DIY Spots: If You Build It, They Will Come


It’s past the dog days of summer, and you’re getting tired of riding your favorite parks in the blistering heat. The best street spots are crowded with people and are on high patrol by The Fuzz. What do you do now? The answer is to go out and Do It Yourself! That’s right, strap on your thinking cap, fight off the haze that the PBRs and wacky tobaccy have left lingering on your brain this summer and put your creative mind to work. Do It Yourself, or DIY, spots have always been a part of skateboarding and the progression that lies within it. Chances are, if you have ever stepped on a skateboard and at least tried to do something with it, you have probably done some DIY work yourself. Whether it was waxing a curb, building a backyard ramp, or sacking yourself on a homemade rail, you have done it yourself. The DIY attitude has grown quite a bit over the years, with people building entire parks themselves, mostly with nothing but concrete, chicken wire and a case of beer. Given Salt Lake’s broad surroundings of everything from the industrial parts of Downtown to the outdoor scenery of the Wasatch, we decided to go on an excursion of our own to see what the DIY craze was all about. We recruited some comrades along the way, whose names will remain a mystery, given the circumstances, as will the locations of the places we visited. Nothing comes cheap in this world, so get out there and go get it.
Skaters are a funny breed. The way a skater sees his or her surrounding environment is a way that few people see it, but, if you’re a skater, you know what I am talking about. Says our comrade, “You go down alleys you would never usually go down. You see things like barriers or ledges and you see something completely different than other people. There is so much potential in things that most people don’t even really look at.” These creative concepts of the environment have helped to spawn the ever-forward progression that is skateboarding, as well as the ideas for public skateparks. These potential skate spots also seem to always need to be tweaked or worked on a little bit. Or maybe they need to be created into something different altogether. That is where a DIY skate spot is born. There is nothing more American than crafting a masterpiece with your own bare hands for future skateboarding to take place upon. Our personal mission on this day led us to the scene of an unfinished spot that our comrade thought needed a bit more work. With some bags of Sakrete, water buckets, trowels and wishful thinking loaded up, we were off to finish what had been started.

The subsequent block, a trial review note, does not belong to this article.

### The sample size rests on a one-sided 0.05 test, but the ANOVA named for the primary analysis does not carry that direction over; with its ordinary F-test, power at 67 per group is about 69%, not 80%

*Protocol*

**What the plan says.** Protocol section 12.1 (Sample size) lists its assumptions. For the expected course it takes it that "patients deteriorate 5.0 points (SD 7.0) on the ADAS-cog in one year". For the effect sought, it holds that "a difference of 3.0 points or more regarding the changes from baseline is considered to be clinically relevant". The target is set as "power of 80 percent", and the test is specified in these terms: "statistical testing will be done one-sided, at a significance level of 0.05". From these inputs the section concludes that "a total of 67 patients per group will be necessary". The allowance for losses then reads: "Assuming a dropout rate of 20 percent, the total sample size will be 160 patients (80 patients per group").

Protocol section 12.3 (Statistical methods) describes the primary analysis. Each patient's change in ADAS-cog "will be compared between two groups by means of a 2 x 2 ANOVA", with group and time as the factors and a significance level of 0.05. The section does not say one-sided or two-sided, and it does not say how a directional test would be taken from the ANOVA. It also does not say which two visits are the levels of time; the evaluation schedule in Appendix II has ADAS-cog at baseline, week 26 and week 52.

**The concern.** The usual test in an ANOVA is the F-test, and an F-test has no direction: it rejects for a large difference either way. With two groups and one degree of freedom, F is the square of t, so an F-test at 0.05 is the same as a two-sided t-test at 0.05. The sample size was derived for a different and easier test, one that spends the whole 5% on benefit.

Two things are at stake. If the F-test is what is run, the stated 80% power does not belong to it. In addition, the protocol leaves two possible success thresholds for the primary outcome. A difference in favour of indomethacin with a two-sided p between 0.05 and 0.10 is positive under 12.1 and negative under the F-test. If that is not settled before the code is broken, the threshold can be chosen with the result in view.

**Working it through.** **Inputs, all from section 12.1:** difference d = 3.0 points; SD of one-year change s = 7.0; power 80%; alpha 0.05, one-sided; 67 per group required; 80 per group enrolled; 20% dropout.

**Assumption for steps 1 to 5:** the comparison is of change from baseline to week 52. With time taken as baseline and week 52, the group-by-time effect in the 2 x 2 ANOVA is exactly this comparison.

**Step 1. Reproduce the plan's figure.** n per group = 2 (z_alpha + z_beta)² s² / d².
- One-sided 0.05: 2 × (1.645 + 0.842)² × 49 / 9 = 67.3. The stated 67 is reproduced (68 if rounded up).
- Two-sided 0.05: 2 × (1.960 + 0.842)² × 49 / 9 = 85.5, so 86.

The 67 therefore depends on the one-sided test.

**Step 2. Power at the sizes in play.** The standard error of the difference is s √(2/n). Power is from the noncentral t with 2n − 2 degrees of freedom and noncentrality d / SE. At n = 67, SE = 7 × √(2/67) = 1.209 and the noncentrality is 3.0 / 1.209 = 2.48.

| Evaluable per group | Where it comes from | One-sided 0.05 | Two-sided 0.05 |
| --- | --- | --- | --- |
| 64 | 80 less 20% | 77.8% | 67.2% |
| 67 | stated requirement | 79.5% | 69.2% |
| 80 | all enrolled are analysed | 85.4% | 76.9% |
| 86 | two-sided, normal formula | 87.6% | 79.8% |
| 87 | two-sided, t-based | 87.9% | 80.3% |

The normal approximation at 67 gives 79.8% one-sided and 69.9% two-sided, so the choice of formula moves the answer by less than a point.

We got to work pretty quickly, pouring and shaping the spot up to be something great. The classic Jersey barrier setup was the backing support and lip to what the brains of the operation would shape into a quarter pipe. Getting on the top of the barrier was the plan, but it was definitely not for the faint of heart. It is amazing what can be accomplished by a couple of skate heads with determination and creativity in their minds. “You watch videos of spots people have made, and it’s like, ‘Why can’t I do that?’” says our comrade. This is a prime example of just how creatively the skater’s mind works. With 15 years on the plank, our comrade was very familiar with the process of working hard to accomplish something new and fun. I mean, hell, when you find enjoyment out of flipping a piece of plywood around for hours on end, while continually putting dents and dings into your shins and other body parts, you know you are a little bit special.